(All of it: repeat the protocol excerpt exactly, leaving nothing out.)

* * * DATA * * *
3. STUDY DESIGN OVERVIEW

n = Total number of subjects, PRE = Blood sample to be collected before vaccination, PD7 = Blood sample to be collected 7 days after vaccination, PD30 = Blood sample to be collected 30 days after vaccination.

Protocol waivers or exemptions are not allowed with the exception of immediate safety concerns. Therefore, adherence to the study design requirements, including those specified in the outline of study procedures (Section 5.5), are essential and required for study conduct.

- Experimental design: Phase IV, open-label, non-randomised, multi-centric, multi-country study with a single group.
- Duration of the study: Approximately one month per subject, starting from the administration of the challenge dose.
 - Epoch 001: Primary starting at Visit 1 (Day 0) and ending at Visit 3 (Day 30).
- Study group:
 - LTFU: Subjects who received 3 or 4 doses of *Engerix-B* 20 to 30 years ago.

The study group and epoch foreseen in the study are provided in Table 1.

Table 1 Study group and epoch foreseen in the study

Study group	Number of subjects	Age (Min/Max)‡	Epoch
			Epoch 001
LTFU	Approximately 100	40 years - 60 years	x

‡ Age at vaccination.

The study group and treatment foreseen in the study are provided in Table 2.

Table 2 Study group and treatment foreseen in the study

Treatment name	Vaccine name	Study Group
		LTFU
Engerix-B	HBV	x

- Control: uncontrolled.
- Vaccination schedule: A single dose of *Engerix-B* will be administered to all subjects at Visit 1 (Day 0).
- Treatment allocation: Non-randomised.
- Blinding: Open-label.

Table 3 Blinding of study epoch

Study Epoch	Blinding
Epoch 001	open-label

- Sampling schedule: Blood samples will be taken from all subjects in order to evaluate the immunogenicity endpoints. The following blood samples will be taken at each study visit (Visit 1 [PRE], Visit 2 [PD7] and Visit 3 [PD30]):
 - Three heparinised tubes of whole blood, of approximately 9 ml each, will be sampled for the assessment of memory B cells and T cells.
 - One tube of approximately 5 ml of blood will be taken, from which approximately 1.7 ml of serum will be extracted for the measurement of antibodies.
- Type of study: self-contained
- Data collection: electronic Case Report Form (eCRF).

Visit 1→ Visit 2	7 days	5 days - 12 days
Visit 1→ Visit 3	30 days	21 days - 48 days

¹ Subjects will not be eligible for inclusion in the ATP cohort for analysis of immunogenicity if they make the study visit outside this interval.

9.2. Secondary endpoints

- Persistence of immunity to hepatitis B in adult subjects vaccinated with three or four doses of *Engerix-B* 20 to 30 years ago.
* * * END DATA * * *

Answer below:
3. STUDY DESIGN OVERVIEW

n = Total number of subjects, PRE = Blood sample to be collected before vaccination, PD7 = Blood sample to be collected 7 days after vaccination, PD30 = Blood sample to be collected 30 days after vaccination.

Protocol waivers or exemptions are not allowed with the exception of immediate safety concerns. Therefore, adherence to the study design requirements, including those specified in the outline of study procedures (Section 5.5), are essential and required for study conduct.

- Experimental design: Phase IV, open-label, non-randomised, multi-centric, multi-country study with a single group.
- Duration of the study: Approximately one month per subject, starting from the administration of the challenge dose.
 - Epoch 001: Primary starting at Visit 1 (Day 0) and ending at Visit 3 (Day 30).
- Study group:
 - LTFU: Subjects who received 3 or 4 doses of *Engerix-B* 20 to 30 years ago.

The study group and epoch foreseen in the study are provided in Table 1.

Table 1 Study group and epoch foreseen in the study

Study group	Number of subjects	Age (Min/Max)‡	Epoch
			Epoch 001
LTFU	Approximately 100	40 years - 60 years	x

‡ Age at vaccination.

The study group and treatment foreseen in the study are provided in Table 2.

Table 2 Study group and treatment foreseen in the study

Treatment name	Vaccine name	Study Group
		LTFU
Engerix-B	HBV	x

- Control: uncontrolled.
- Vaccination schedule: A single dose of *Engerix-B* will be administered to all subjects at Visit 1 (Day 0).
- Treatment allocation: Non-randomised.
- Blinding: Open-label.

Table 3 Blinding of study epoch

Study Epoch	Blinding
Epoch 001	open-label

- Sampling schedule: Blood samples will be taken from all subjects in order to evaluate the immunogenicity endpoints. The following blood samples will be taken at each study visit (Visit 1 [PRE], Visit 2 [PD7] and Visit 3 [PD30]):
 - Three heparinised tubes of whole blood, of approximately 9 ml each, will be sampled for the assessment of memory B cells and T cells.
 - One tube of approximately 5 ml of blood will be taken, from which approximately 1.7 ml of serum will be extracted for the measurement of antibodies.
- Type of study: self-contained
- Data collection: electronic Case Report Form (eCRF).

Visit 1→ Visit 2	7 days	5 days - 12 days
Visit 1→ Visit 3	30 days	21 days - 48 days

¹ Subjects will not be eligible for inclusion in the ATP cohort for analysis of immunogenicity if they make the study visit outside this interval.

9.2. Secondary endpoints

- Persistence of immunity to hepatitis B in adult subjects vaccinated with three or four doses of *Engerix-B* 20 to 30 years ago.